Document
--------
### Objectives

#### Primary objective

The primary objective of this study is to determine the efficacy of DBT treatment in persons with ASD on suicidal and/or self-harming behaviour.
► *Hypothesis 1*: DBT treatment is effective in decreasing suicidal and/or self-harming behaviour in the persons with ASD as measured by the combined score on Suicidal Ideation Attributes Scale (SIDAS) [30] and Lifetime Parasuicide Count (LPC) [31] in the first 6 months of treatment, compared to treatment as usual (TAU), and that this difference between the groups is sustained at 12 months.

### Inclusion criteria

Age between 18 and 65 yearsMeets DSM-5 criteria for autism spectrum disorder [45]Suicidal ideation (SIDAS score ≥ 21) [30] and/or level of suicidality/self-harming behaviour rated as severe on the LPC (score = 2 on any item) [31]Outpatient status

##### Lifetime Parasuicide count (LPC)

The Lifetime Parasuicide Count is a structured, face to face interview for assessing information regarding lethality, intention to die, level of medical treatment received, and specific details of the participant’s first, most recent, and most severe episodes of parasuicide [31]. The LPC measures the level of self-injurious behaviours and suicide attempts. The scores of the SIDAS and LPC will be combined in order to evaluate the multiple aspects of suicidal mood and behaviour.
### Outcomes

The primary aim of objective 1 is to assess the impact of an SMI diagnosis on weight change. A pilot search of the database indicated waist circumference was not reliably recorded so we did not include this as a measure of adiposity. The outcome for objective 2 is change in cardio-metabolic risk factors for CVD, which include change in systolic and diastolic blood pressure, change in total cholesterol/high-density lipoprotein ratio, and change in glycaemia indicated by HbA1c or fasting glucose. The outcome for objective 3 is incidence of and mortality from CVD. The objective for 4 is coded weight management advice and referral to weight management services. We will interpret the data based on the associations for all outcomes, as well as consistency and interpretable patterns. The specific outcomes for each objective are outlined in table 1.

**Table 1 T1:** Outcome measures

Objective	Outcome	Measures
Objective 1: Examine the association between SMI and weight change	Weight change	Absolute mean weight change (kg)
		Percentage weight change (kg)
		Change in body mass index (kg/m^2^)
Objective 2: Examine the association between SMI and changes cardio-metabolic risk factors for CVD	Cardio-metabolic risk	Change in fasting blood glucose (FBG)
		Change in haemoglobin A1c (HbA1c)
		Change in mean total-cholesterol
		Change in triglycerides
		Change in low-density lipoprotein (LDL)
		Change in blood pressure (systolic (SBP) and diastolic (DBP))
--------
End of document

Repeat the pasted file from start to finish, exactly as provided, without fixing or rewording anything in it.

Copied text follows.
### Objectives

#### Primary objective

The primary objective of this study is to determine the efficacy of DBT treatment in persons with ASD on suicidal and/or self-harming behaviour.
► *Hypothesis 1*: DBT treatment is effective in decreasing suicidal and/or self-harming behaviour in the persons with ASD as measured by the combined score on Suicidal Ideation Attributes Scale (SIDAS) [30] and Lifetime Parasuicide Count (LPC) [31] in the first 6 months of treatment, compared to treatment as usual (TAU), and that this difference between the groups is sustained at 12 months.

### Inclusion criteria

Age between 18 and 65 yearsMeets DSM-5 criteria for autism spectrum disorder [45]Suicidal ideation (SIDAS score ≥ 21) [30] and/or level of suicidality/self-harming behaviour rated as severe on the LPC (score = 2 on any item) [31]Outpatient status

##### Lifetime Parasuicide count (LPC)

The Lifetime Parasuicide Count is a structured, face to face interview for assessing information regarding lethality, intention to die, level of medical treatment received, and specific details of the participant’s first, most recent, and most severe episodes of parasuicide [31]. The LPC measures the level of self-injurious behaviours and suicide attempts. The scores of the SIDAS and LPC will be combined in order to evaluate the multiple aspects of suicidal mood and behaviour.
### Outcomes

The primary aim of objective 1 is to assess the impact of an SMI diagnosis on weight change. A pilot search of the database indicated waist circumference was not reliably recorded so we did not include this as a measure of adiposity. The outcome for objective 2 is change in cardio-metabolic risk factors for CVD, which include change in systolic and diastolic blood pressure, change in total cholesterol/high-density lipoprotein ratio, and change in glycaemia indicated by HbA1c or fasting glucose. The outcome for objective 3 is incidence of and mortality from CVD. The objective for 4 is coded weight management advice and referral to weight management services. We will interpret the data based on the associations for all outcomes, as well as consistency and interpretable patterns. The specific outcomes for each objective are outlined in table 1.

**Table 1 T1:** Outcome measures

Objective	Outcome	Measures
Objective 1: Examine the association between SMI and weight change	Weight change	Absolute mean weight change (kg)
		Percentage weight change (kg)
		Change in body mass index (kg/m^2^)
Objective 2: Examine the association between SMI and changes cardio-metabolic risk factors for CVD	Cardio-metabolic risk	Change in fasting blood glucose (FBG)
		Change in haemoglobin A1c (HbA1c)
		Change in mean total-cholesterol
		Change in triglycerides
		Change in low-density lipoprotein (LDL)
		Change in blood pressure (systolic (SBP) and diastolic (DBP))